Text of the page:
As we seek to put learning into practice through more culturally mindful services, we also designed and piloted a Confident Communicator program across our Residential Aged Care services. The program builds cross-cultural relations and person-centred practice.  It was complemented by our partnership with ACON in the Community Visitor Scheme, aiming to reduce social isolation of older LGBTI people, an issue exacerbated by COVID-19.

 

In FY20, we were delighted to receive the following awards from the Australian Workplace Equality Index (AWEI):

  • 2020 AWEI Bronze Employer
  • 2020 10-year AWEI achievement Award, as the highest ranking not-for-profit or charity over the history of the ceremonies.

 

Uniting also received a Health and Wellbeing Equality Index (HWEI) Gold Service Provider Award from Pride in Diversity in 2020.

 

We know we have much more work ahead of us, and so in FY20 we undertook a research project to better understand Uniting’s D&I challenges and opportunities. It provides the foundation for an inaugural and enterprise-wide D&I Strategy, giving us a roadmap for meeting our commitment to valuing diversity and always welcoming you, exactly as you are, at Uniting.

Safety and wellbeing in FY20

Uniting’s frontline services overcame many challenges during the year. We worked to keep our clients and employees safe in the face of intense bushfires, which forced the evacuation of some of our services, floods and storms, and then COVID-19. 

In FY20, we had a total of 158 Lost Time Injuries (LTIs) and our LTI* Frequency Rate (LTIFR**) was 14.8.


Embedding of manual handling techniques, peer-on-peer observation and a proactive physiotherapy program are critical to our FY21 safety strategy. We are also improving the use of the preferred doctor network, ensuring our people receive the best and most appropriate care quickly. This has a direct impact on our employee wellbeing and return to work (RTW) outcomes.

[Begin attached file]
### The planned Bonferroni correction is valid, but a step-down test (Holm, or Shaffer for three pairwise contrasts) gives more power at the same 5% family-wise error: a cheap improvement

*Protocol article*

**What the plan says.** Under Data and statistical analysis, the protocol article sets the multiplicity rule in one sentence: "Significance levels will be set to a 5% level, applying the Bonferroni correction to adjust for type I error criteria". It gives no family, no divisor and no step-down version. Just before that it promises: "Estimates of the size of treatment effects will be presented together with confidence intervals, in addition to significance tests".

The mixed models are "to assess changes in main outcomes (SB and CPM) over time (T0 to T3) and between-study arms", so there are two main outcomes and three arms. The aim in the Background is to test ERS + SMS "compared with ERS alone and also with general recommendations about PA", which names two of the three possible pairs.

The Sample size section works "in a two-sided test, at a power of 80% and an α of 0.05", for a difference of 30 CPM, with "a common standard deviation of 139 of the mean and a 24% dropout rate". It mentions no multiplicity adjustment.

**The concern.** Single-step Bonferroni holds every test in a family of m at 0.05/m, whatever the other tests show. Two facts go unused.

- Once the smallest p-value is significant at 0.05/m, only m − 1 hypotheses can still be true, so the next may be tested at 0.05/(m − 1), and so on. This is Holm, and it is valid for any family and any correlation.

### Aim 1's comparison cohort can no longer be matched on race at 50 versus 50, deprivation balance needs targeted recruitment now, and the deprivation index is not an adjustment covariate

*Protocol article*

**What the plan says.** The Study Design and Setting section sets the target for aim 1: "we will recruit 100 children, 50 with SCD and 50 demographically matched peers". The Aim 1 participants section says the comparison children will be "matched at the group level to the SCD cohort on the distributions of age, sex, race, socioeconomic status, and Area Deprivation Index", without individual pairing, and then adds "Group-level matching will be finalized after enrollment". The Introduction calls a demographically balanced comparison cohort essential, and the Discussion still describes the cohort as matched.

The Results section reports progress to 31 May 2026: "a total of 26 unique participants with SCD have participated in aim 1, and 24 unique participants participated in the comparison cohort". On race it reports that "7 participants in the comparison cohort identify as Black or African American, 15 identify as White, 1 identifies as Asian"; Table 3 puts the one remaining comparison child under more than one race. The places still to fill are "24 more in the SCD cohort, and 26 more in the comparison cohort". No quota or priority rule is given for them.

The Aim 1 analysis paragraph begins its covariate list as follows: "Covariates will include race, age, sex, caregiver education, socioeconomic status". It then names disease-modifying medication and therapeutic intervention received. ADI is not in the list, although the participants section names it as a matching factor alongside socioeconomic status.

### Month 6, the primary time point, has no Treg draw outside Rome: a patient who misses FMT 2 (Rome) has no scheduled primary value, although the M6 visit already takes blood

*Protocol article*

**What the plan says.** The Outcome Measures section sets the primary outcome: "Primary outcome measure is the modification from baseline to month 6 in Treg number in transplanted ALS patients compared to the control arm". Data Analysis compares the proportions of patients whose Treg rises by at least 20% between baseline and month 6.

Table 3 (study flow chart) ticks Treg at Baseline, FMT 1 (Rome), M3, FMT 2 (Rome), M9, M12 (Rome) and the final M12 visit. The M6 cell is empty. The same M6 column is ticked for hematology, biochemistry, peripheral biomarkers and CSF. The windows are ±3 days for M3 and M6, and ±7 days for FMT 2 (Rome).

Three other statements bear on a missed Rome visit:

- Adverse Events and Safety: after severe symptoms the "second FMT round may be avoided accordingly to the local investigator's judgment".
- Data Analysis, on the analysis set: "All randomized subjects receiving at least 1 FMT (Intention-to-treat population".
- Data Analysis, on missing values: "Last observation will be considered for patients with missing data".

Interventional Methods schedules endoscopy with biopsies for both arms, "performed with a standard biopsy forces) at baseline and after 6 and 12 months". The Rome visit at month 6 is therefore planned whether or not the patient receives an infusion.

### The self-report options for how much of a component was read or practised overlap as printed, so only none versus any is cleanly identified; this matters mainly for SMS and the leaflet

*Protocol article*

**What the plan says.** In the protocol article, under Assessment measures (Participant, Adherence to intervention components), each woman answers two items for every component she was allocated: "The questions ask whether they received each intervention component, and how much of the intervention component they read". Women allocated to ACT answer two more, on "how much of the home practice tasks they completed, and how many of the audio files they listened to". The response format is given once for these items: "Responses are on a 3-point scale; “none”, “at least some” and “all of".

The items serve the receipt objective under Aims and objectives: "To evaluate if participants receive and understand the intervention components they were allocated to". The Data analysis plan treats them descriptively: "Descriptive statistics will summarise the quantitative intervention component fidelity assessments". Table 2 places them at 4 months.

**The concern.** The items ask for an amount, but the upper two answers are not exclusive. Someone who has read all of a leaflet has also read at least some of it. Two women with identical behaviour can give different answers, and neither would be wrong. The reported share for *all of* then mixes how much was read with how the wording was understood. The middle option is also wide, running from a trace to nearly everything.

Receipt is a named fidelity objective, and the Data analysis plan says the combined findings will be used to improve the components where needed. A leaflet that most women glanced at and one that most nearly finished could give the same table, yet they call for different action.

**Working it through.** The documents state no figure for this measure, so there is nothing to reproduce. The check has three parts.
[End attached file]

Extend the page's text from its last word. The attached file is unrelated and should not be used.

We are continuing to focus on providing easily accessible and high-quality medical services for our frontline teams, and extending these services to Telemedicine and after-hours triage support.


Wellbeing continues to be a priority, with COVID-19 changing the way we work and support our people. We have created resources and webinars for employees and leaders, including a series of Toolbox Talks to support managers in having wellbeing conversations with their people, as well as COVID-19 safe work practices.


Recent conversations across the organisation have highlighted the need to broaden our preventative approach to safety performance.  We will work to reinforce the beliefs that: our people are the solution; safety is best measured by the presence of positive outcomes; and, safety is an ethical responsibility as opposed to a bureaucratic activity.


To initiate the shift in thinking, we have developed the following set of principles:

  1. We can prevent injuries by developing a collective mindfulness around safety, where we raise opportunities for improvement and speak up when we have concerns.
  2. The better we understand how people do their jobs, the better we can support them to be injury-free.
  3. If we celebrate and share our successes, we can all learn and help each other to improve.
  4. Ensuring the wellbeing of our people requires equal focus on their mental health as well as their physical safety.
  5. When things do happen, we understand that getting people back to work as quickly as possible provides the best wellbeing outcomes.

*LTI: An injury that resulted in loss of one complete shift from work, excluding the shift when the injury occurred, during the reporting period.

 

**LTIFR: The sum of the Lost Time Injuries for the previous 12-month rolling period times 1,000,000 divided by the total hours worked in the previous 12-month rolling period.

Culture and safety stories

Cultivating compassionate innovation

Keeping Safety Real Podcast